Boar: this word implies the wild-boar, and occurs perhaps more frequently in Scottish than in English coats of arms. It was called with the old heralds sanglier. A young wild-boar is termed a Grice, and is borne by families of that name. The term Marcassin is also used for a young wild-boar, and this should be represented with tail hanging down, instead of twisted. The term Hog and Porc are also employed.
The boar, besides being represented in the various ways common to other animals, e.g. passant, rampant, statant, &c., may be represented enraged. It may also be represented crined, tusked, cleyed, membered, unguled, armed, bristled, &c.
More frequently the heads(fr. hure) were borne than the whole animal, and are represented as lying lengthways, unless expressed otherwise. The snout(fr. boutoi) is in some French arms of a different tincture. It should be stated whether the heads are couped or erased.
Argent, a boar passant gules armed or--TREWARTHEN.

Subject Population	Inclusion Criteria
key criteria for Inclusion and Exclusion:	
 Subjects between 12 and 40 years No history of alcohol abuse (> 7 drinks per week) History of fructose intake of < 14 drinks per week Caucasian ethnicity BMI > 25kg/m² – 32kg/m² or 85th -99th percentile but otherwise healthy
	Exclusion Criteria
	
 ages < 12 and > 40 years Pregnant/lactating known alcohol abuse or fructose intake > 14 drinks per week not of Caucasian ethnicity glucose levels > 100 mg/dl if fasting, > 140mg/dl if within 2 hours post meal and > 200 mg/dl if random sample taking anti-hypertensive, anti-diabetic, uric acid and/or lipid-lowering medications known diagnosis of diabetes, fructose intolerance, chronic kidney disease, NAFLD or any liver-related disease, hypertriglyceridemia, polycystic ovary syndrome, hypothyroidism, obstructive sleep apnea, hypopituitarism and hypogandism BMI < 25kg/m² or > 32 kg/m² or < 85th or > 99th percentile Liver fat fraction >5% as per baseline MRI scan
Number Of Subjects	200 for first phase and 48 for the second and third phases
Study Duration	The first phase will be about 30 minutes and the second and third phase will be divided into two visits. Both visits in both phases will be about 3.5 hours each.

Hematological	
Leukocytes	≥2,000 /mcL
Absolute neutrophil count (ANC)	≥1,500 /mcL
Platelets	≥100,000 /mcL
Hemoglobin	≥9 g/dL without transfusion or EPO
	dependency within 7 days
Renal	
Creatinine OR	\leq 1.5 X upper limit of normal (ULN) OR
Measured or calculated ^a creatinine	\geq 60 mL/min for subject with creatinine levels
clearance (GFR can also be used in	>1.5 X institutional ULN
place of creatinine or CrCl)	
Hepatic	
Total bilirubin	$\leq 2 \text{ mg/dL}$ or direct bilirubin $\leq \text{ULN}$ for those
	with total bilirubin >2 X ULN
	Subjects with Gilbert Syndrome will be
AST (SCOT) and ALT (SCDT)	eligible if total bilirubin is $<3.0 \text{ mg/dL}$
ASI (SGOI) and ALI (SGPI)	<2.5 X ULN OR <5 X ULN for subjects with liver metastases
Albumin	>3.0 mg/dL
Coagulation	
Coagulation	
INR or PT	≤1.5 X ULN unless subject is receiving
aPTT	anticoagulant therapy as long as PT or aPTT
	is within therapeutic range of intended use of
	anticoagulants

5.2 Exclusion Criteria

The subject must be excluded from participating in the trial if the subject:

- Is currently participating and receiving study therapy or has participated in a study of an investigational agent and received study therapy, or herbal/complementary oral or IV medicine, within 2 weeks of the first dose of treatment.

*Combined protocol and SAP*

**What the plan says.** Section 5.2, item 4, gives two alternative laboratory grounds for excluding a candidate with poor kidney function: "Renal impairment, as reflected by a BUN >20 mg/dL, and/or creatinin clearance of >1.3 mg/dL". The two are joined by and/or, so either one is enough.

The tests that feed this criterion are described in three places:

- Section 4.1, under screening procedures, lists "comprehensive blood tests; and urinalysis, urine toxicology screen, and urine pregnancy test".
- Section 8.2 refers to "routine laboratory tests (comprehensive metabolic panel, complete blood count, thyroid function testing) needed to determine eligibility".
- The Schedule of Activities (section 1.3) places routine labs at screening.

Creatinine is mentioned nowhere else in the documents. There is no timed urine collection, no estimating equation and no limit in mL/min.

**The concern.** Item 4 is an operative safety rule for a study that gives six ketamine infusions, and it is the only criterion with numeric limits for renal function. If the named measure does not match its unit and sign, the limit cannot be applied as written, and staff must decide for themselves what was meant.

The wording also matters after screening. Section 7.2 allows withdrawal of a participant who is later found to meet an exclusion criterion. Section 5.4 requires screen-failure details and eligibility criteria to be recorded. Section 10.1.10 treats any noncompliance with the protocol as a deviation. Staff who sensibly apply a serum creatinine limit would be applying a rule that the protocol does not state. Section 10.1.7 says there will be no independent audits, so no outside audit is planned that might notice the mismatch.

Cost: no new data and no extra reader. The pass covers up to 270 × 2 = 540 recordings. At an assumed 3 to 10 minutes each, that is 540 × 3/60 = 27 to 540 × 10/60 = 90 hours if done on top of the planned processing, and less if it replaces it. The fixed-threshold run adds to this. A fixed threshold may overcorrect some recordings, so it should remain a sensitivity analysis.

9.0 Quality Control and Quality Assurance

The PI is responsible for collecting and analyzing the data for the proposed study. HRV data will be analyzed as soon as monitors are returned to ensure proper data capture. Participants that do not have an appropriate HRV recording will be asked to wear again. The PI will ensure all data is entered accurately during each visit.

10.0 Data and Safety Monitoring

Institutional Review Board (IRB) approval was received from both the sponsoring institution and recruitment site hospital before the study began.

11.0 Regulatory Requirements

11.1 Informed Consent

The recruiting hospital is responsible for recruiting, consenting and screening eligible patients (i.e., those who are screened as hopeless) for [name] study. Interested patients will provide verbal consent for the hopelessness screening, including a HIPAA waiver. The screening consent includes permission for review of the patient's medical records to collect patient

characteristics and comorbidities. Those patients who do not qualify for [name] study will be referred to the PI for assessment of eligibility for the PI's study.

Vert, a boar or--BOAR.
Argent, on a bend sable three grices passant of the first--GRICE.
Argent, on a mount vert a boar passant sable crined or--KELLET, co. Cork.
Argent, a fesse between two boars passant sable tusked, cleyed, and membered or; on the fesse a rose between two eagles displayed of the fourth--BUSHE, Bp. of Bristol, 1542-54.
Argent, a boar passant sable enraged and unguled gules--PERROT.
Or, a hog lying fesswise, a raven feeding on his back sable--DANSKINE, Scotland.
Argent, a chevron between three porcs sable--SWYNETHWAYTE.
Argent, three boar's heads couped sable armed or--CRADOCK.
Argent, a chevron between three boar's heads erased azure--COCHRANE.
Argent, a chevron between three boars sable--BERHAM, also SWYNEY.
Adam de SWYNEBOURNE, de goules a trois testes de senglier argent--Roll, temp. HEN. III.
Sire Johan de SWYNEFORD d'argent a iij testes de cenglers de goulys--Roll, temp. ED. II.
Sire Johan de WYNSINGTONE, de sable iij testes de senglier de argent--Roll, temp. EDW. II.
Boars are sometimes found as supporters, e.g. as dexter supporter in the arms of Garden CAMPBELL, Perth, and in one MS. they are seen as supporters to the royal arms of Richard III. This same king had, when Duke of Gloucester, adopted the boar as his badge, and it is supposed from this that he called one of his heralds Blanch Senglier. The wild-boar is also occasionally used as a crest, as well as the Boar's head.